Sunday, July 21, 2024

Some advice to India on the IFA negotiations

‘The possibility of an audacious ISDS tribunal interpreting provisions broadly cannot be a basis to oppose international lawmaking’

‘The possibility of an audacious ISDS tribunal interpreting provisions broadly cannot be a basis to oppose international lawmaking’
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Although the World Trade Organization (WTO) is in a moribund condition, there is prolific activity taking place in one area of rule-making: investment facilitation agreement (IFA). Backed by more than 100 countries (it does not include India), the proposed IFA is meant to create legally binding provisions aimed at facilitating investment flows. The legal obligations inter alia will require states to augment regulatory transparency and predictability of investment measures. This agreement will be very different from investment protection agreements such as bilateral investment treaties (BITs) that allow foreign investors to bring claims against the host state for alleged treaty breaches. This is known as investor-state dispute settlement (ISDS).

Fear of ISDS

Presumably, one of the reasons India is not a party to IFA negotiations is the apprehension that foreign investors could use a future IFA to bring claims under the existing BITs. Anwar Shaik, India’s Counsellor at the WTO, has flagged this concern. Arguably, foreign investors may use the most favoured nation (MFN) provision in BITs to borrow or import stipulations from the IFA perceived to be more advantageous than those given in the underlying BIT.

Likewise, the foreign investor may use the ubiquitous provision of fair and equitable treatment (FET) present in BITs to challenge non-compliance with IFA. Older investment treaties rarely elucidate the meaning of the FET provision, which, in turn, allows ISDS tribunals to supply its normative content. Tribunals have held that the FET provision includes investors’ legitimate expectations. Debatably, the foreign investor may argue that the commitments undertaken by a state under the IFA create ‘legitimate expectations’ of the investor. Another entry point for the provisions of the IFA into the ISDS mechanism can be the so-called ‘umbrella clause’ — a BIT clause that allows contractual and other commitments owed to a foreign investor to be brought under the treaty’s protective umbrella.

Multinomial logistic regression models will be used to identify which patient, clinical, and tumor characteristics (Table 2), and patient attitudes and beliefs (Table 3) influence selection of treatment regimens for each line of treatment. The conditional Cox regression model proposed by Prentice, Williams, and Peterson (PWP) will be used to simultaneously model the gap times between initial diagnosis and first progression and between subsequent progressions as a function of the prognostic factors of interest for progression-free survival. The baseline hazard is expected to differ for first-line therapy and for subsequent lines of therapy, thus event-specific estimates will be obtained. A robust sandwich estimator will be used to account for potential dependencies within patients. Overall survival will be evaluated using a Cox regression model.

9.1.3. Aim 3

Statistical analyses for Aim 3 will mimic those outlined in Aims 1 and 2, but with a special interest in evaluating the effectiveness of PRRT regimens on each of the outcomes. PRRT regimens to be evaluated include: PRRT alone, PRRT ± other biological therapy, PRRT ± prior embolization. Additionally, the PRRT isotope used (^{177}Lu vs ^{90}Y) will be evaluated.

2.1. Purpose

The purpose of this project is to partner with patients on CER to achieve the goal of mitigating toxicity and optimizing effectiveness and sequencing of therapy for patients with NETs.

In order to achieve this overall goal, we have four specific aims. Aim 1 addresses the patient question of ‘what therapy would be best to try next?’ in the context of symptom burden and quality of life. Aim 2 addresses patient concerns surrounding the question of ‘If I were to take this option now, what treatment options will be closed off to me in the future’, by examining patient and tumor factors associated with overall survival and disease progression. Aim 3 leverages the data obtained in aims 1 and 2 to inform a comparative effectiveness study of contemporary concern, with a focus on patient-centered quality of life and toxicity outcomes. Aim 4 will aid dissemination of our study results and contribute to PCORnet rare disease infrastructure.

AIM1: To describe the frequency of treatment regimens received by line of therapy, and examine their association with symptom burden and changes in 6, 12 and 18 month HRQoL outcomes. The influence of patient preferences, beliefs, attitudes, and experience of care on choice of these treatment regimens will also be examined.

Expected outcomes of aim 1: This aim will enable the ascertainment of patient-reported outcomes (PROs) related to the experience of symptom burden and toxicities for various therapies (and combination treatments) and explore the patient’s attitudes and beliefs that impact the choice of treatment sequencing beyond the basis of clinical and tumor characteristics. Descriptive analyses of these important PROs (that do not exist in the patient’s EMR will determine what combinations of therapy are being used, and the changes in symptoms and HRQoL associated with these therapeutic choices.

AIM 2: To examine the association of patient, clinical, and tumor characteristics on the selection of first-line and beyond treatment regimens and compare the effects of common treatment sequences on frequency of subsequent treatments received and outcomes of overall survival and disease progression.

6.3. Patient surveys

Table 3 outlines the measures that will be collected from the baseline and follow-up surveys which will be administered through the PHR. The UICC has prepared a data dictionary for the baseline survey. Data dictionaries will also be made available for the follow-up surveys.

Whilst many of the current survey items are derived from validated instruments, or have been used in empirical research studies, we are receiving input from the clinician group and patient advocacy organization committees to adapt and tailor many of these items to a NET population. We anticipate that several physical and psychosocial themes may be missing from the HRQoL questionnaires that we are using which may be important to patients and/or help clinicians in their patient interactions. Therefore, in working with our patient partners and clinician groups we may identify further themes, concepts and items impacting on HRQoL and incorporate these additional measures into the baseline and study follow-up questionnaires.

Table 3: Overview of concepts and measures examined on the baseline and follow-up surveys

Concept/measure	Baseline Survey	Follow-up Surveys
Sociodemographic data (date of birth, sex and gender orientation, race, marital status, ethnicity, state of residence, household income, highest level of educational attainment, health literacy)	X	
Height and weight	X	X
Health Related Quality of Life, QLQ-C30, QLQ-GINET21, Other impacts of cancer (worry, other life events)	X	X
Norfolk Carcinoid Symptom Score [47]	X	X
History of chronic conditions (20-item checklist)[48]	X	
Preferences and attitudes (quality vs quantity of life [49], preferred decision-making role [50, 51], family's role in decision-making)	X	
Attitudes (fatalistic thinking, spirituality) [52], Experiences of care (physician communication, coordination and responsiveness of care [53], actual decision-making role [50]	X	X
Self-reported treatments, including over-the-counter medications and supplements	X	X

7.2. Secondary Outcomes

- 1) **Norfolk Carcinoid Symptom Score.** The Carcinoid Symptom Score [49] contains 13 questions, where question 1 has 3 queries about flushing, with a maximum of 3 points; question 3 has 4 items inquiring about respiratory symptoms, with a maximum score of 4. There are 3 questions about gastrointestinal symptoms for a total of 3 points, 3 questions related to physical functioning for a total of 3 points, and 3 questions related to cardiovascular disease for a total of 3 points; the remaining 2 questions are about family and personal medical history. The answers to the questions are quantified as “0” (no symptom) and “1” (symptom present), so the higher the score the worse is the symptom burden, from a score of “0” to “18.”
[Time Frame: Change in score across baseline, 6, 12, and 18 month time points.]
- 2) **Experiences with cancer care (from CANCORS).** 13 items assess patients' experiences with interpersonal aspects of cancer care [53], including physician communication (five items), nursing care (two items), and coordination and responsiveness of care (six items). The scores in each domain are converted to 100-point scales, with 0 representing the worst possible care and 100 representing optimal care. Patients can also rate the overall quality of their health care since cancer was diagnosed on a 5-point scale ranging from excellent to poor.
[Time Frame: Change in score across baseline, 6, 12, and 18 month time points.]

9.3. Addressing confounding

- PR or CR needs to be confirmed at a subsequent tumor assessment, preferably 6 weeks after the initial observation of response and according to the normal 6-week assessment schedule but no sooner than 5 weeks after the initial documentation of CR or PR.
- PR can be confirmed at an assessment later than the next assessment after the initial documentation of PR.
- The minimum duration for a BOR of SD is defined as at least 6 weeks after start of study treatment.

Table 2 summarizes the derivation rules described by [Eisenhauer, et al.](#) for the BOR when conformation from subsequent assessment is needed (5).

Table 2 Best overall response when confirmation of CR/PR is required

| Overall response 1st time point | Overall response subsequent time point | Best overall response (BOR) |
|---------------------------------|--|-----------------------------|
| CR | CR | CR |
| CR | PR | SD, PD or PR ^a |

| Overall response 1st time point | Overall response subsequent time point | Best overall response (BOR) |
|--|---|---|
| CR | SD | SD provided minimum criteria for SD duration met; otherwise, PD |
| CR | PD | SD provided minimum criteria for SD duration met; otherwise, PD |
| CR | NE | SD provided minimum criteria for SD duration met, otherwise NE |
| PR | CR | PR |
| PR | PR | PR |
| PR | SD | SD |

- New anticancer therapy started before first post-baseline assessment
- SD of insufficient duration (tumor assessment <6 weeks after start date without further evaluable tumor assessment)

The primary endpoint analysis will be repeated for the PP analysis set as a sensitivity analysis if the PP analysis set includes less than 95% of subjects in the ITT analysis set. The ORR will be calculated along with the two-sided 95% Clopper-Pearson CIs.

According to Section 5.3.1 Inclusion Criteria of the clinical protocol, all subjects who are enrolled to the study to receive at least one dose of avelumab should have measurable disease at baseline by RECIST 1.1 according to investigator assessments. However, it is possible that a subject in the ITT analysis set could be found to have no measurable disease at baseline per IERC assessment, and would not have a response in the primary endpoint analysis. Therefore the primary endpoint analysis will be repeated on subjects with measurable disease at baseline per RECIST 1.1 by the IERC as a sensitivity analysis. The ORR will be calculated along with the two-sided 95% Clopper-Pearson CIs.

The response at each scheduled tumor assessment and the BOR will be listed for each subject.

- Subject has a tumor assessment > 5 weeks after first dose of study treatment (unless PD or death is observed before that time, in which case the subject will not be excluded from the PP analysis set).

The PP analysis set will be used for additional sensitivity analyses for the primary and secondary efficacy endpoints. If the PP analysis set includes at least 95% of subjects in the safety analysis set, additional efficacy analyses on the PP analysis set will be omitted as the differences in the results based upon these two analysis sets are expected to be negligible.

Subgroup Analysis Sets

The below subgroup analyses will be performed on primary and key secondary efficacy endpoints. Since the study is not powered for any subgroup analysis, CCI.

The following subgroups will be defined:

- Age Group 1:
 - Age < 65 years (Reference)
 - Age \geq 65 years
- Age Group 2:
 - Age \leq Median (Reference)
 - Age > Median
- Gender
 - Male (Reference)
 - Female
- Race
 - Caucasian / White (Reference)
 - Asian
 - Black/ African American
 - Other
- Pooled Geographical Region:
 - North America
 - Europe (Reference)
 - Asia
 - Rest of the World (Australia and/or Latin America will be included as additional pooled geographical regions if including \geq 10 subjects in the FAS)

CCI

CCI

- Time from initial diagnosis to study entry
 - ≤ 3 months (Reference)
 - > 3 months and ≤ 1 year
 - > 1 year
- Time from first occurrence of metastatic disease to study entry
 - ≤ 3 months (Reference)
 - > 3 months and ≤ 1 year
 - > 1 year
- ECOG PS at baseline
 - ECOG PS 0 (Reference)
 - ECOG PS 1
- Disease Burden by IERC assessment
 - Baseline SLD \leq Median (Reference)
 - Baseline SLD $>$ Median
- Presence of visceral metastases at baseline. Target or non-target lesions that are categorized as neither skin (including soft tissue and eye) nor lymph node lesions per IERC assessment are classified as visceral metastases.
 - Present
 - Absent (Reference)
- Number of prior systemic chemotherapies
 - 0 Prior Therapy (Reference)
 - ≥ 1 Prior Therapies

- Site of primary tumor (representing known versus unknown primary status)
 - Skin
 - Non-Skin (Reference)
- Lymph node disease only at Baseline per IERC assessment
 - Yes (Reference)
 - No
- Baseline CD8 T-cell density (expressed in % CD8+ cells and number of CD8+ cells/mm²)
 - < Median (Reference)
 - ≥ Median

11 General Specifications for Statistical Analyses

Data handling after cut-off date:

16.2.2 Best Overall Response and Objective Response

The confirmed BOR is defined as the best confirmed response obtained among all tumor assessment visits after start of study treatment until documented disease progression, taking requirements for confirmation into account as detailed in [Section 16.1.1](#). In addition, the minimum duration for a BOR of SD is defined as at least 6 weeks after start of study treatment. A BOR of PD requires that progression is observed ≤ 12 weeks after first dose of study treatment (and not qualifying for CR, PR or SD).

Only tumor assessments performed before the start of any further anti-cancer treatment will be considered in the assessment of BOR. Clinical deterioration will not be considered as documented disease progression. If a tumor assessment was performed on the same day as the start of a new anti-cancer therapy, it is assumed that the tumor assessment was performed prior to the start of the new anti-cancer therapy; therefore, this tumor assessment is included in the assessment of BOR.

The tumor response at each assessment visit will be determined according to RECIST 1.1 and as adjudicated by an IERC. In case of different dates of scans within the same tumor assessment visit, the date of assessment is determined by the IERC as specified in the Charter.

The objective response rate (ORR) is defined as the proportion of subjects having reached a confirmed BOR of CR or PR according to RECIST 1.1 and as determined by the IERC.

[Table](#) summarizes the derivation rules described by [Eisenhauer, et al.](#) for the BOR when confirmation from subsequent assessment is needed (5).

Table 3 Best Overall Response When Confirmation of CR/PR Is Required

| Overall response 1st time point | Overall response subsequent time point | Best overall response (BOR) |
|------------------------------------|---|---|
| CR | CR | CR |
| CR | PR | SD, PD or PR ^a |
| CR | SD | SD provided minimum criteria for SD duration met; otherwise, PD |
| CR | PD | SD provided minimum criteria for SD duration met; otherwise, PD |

However, these are mere presumptions. Even if a foreign investor brings such claims, the ISDS arbitration tribunal is unlikely to agree with the investor for the following reasons. First, as George Bermann and others argue, many BITs exempt an economic integration agreement from the application of MFN. Thus, the possibility of foreign investors successfully importing IFA provisions into the BIT is remote.

Second, it is doubtful that an ISDS tribunal will accept the argument that mere non-compliance with IFA breaches an investor’s legitimate expectations. The only exception to this will be if a State has included its IFA commitments as part of the specific assurances to the foreign investor luring her to invest and then goes back on these assurances without a proportionate public policy justification. Thus, a binding IFA, minus other things, cannot be the basis of an investor’s legitimate expectations.

Third, most new investment treaties avoid ‘umbrella clauses’ altogether. This limits the possibility of investors suing states for non-compliance of IFA obligations as a breach of a BIT’s ‘umbrella clause’.

Moreover, the IFA can be firewalled from BITs by the former unequivocally stating that it cannot be used to interpret or apply any rule for the protection of investment contained in any investment treaty. The IFA can also categorically state that it does not create rights for non-signatory countries and their investors. Indeed, the draft IFA text includes such language aimed at insulating the IFA from BITs and ISDS.

Reforming BITs

Critics argue this will not be enough. The IFA cannot bind an ISDS tribunal, which will hear a claim brought by an investor under a BIT. For the ISDS tribunal, the IFA is just another international law instrument that must be interpreted and applied in accordance with the context of the relevant BIT. Countries can overcome this problem by amending their respective BITs to exclude the IFA from its scope. This is not a mere theoretical possibility. Given the sizeable number of 100-plus countries pushing for the IFA, who wish to insulate it from ISDS, these countries can agree among themselves to reform their BITs to reflect this will. In fact, the BIT reform process is already underway, with older treaties being replaced with newer ones that contain more balanced provisions.

The possibility of an audacious ISDS tribunal interpreting provisions broadly can never be ruled out. But this cannot be a basis to oppose international lawmaking, in the same way that a hypothetical likelihood of a national court interpreting the law wrongly cannot be the reason to cease domestic lawmaking. Thus, India should not be opposed to joining the IFA negotiations at the WTO due to fear of ISDS claims.

Prabhash Ranjan is Professor and Vice Dean, Jindal Global Law School. The views expressed are personal

#advice #India #IFA #negotiations

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